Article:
As a PGY-5 the resident will again spend time on the Head and Neck, Facial Plastics/Rhinology and the Advanced Airway/Flex Rotation. These rotations are similar to the PGY-4 descriptions but with increased responsibility and autonomy.
- PGY-1 residents do not take primary call for Otolaryngology, though they do a “buddy” call for the first half of the night on some days. Residents can learn the ropes of the call this way in a supervised fashion.
- PGY-2 and 3 residents take in house call every 6th night, on average. We transitioned to in-house call based on resident feedback and it has been felt to be a significant improvement over home call.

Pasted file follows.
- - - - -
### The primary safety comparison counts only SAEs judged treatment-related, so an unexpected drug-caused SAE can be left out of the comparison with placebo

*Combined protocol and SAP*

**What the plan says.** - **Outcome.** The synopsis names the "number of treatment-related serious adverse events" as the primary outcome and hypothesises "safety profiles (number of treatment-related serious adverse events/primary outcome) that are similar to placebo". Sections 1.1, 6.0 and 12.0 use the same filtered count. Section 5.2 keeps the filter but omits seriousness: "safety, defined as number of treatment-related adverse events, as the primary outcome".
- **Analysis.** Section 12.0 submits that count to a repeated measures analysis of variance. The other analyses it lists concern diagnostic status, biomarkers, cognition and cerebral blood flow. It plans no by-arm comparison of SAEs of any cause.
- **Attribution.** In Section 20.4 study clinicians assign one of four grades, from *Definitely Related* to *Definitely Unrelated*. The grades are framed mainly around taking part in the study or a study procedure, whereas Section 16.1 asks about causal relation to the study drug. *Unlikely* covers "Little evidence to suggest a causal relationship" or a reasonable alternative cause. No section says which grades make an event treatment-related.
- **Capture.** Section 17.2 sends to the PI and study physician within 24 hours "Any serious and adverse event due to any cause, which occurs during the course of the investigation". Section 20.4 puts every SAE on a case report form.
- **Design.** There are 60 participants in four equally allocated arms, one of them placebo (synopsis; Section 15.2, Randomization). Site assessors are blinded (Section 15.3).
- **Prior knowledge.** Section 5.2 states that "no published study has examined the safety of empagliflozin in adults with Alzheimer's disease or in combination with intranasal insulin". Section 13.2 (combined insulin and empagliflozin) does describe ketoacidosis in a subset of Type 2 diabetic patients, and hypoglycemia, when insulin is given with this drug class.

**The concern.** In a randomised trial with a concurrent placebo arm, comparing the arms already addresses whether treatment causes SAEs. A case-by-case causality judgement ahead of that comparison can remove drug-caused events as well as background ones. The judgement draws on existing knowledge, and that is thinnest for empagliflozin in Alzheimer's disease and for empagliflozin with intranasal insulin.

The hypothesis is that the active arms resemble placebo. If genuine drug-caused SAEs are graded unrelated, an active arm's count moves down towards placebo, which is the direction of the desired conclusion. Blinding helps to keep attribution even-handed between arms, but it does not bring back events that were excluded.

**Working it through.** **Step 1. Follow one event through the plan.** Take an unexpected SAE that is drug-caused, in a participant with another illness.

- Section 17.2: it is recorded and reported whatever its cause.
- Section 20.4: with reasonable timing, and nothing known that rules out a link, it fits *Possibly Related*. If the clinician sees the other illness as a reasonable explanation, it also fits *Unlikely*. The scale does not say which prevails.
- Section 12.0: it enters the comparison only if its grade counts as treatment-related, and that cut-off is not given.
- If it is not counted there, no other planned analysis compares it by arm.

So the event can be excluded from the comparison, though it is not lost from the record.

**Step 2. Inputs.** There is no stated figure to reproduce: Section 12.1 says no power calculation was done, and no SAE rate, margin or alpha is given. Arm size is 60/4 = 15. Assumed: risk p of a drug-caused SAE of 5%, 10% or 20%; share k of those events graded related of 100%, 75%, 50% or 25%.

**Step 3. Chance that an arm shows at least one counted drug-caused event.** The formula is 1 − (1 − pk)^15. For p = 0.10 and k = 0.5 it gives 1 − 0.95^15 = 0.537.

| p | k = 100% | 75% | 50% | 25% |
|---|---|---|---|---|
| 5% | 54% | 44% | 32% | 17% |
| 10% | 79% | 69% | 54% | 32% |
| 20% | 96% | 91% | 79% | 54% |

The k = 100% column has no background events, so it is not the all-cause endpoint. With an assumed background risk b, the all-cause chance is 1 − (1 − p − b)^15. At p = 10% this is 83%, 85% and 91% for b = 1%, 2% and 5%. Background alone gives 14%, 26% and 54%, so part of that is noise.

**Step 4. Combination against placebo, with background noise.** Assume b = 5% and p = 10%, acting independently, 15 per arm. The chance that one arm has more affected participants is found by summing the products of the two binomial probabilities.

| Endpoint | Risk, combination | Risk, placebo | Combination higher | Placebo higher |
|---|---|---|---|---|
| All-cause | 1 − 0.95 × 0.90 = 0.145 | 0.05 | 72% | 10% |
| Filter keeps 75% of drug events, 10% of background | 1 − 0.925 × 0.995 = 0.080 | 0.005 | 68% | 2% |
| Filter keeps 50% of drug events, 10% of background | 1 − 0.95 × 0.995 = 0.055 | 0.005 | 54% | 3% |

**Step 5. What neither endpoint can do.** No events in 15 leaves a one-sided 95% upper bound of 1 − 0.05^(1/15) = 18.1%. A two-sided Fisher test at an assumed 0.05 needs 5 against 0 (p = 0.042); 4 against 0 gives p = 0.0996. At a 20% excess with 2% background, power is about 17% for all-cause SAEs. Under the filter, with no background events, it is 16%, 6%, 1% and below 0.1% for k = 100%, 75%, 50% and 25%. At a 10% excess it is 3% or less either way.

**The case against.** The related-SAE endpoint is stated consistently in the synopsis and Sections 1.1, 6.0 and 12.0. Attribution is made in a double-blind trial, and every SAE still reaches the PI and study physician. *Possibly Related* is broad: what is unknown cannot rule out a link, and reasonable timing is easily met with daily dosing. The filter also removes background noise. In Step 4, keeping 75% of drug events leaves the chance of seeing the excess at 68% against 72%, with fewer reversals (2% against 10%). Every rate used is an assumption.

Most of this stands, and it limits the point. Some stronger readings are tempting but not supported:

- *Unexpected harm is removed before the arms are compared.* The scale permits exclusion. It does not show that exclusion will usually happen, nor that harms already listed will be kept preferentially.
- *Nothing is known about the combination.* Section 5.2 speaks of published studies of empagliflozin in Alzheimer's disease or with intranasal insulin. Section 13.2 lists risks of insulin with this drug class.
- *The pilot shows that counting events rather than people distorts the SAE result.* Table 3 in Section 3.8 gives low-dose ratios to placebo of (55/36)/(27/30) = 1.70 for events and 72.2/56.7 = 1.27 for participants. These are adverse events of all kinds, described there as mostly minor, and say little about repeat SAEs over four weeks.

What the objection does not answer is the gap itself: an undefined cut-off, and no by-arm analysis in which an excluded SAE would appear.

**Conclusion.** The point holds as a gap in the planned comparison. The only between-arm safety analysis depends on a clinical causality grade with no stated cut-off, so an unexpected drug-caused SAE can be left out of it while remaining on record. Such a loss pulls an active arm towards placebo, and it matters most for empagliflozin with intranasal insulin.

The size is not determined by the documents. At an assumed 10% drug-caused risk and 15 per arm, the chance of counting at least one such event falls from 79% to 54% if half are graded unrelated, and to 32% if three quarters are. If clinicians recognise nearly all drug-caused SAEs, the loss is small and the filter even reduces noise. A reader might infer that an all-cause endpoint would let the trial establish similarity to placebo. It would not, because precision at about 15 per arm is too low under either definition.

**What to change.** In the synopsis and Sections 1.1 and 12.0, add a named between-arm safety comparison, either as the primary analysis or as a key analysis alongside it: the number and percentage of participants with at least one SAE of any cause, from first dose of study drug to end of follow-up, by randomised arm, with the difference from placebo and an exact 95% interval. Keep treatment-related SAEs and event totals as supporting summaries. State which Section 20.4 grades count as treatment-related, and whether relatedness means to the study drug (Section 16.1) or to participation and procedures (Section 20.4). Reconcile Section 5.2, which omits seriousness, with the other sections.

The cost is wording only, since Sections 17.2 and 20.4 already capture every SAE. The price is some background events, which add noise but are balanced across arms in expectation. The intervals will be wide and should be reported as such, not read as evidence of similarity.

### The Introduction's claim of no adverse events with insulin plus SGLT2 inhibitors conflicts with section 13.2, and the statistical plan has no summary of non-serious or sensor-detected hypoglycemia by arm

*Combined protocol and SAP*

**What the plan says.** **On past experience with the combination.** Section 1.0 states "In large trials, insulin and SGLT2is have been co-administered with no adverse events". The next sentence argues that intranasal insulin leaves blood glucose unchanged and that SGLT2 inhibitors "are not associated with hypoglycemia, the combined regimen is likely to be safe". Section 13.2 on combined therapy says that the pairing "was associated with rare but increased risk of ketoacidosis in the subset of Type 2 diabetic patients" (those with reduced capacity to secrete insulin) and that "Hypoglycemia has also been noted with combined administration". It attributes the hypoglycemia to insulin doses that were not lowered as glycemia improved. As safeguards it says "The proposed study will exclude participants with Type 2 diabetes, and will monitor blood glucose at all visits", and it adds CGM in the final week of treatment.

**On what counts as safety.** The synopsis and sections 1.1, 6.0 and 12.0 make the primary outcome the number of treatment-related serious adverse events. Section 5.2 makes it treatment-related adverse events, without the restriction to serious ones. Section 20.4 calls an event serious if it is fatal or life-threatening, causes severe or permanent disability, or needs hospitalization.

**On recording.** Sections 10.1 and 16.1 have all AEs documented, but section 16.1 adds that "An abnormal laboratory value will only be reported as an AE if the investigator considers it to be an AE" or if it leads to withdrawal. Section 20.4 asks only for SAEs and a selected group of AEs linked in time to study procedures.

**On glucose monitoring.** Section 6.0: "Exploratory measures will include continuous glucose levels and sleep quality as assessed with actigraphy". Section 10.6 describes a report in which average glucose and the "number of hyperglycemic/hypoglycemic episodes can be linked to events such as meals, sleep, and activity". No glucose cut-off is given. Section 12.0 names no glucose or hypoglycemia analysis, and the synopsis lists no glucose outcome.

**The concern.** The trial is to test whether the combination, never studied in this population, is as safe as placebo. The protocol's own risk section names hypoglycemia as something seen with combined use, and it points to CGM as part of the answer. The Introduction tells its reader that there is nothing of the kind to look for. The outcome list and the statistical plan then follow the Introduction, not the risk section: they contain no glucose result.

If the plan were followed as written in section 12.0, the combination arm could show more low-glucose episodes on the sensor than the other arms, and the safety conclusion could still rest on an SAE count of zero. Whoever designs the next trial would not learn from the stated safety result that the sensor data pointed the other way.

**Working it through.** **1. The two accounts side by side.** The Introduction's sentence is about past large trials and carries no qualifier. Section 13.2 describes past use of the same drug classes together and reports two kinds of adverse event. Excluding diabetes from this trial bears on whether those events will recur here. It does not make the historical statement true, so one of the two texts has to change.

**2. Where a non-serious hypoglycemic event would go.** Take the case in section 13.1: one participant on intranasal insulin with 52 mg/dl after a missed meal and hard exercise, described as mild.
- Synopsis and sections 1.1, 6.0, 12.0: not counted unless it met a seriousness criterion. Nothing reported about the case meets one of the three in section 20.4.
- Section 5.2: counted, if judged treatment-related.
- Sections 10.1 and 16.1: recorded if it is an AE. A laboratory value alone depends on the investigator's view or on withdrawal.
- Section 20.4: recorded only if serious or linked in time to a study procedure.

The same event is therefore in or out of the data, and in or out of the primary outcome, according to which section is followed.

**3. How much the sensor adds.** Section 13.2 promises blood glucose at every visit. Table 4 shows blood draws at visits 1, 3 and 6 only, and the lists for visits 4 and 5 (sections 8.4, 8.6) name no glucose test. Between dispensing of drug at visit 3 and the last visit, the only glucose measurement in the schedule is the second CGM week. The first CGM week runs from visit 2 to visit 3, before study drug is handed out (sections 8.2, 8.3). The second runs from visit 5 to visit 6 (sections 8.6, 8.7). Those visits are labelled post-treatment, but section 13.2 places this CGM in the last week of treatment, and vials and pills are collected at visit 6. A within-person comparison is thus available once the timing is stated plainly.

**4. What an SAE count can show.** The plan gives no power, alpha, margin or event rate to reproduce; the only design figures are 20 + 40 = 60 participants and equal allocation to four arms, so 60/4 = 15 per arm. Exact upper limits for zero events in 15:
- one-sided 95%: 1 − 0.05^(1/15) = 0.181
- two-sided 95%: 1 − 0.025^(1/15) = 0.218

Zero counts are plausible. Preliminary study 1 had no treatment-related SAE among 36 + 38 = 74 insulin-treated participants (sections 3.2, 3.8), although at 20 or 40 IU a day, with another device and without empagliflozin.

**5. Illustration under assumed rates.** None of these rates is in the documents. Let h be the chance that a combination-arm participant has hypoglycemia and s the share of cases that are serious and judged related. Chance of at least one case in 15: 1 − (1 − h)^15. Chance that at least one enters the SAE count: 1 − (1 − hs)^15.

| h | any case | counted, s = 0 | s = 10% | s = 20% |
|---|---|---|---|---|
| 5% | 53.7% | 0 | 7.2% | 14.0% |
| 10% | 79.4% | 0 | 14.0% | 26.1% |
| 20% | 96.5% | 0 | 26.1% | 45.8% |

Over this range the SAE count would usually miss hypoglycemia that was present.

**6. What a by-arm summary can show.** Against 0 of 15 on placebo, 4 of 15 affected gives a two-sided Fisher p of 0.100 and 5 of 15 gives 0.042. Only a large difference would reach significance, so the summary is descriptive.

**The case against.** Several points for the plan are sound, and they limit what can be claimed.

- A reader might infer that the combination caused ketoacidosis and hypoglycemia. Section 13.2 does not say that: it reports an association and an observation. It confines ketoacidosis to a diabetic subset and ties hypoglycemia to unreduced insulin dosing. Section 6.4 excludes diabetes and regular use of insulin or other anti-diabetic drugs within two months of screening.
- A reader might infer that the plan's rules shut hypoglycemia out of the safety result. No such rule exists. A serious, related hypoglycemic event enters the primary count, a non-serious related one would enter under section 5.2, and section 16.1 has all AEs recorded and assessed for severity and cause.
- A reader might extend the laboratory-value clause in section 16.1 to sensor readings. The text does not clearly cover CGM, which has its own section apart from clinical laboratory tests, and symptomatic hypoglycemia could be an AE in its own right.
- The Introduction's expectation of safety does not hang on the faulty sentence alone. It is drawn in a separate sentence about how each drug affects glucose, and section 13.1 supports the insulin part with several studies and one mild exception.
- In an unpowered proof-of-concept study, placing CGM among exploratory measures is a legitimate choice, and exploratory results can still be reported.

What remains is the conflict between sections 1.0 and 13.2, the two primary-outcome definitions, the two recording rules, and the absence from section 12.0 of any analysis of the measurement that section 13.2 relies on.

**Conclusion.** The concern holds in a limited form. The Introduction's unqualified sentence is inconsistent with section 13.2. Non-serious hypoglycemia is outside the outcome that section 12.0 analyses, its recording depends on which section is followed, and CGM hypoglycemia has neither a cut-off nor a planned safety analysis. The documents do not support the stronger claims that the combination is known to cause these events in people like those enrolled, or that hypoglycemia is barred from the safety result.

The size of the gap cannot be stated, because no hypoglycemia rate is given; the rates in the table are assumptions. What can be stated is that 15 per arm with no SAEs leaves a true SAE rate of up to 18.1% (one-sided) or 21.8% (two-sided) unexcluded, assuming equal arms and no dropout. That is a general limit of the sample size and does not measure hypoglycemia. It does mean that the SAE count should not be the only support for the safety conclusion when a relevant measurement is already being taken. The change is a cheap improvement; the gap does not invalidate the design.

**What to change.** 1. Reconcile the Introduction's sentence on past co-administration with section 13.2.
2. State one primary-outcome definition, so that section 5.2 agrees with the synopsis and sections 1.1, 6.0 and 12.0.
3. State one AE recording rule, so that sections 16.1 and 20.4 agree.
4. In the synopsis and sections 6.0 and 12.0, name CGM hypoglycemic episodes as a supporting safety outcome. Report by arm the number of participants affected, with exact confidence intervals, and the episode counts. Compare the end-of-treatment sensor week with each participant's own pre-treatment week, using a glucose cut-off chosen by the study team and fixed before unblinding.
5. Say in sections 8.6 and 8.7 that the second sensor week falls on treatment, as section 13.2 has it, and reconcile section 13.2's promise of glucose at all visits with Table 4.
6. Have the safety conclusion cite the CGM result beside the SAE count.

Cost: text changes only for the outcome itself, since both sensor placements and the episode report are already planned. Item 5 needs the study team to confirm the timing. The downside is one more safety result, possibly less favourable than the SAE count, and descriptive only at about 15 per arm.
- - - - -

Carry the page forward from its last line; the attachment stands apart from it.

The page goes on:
- PGY-4 and 5 residents take senior resident back up call from home. They are always immediately available by phone and physically present when necessary.
Duty hours regulations are adhered to strictly for all levels. Faculty physicians on call are always immediately available by phone and physically present in the hospital when necessary for supervision. Faculty round on every inpatient daily, even on weekends/holidays.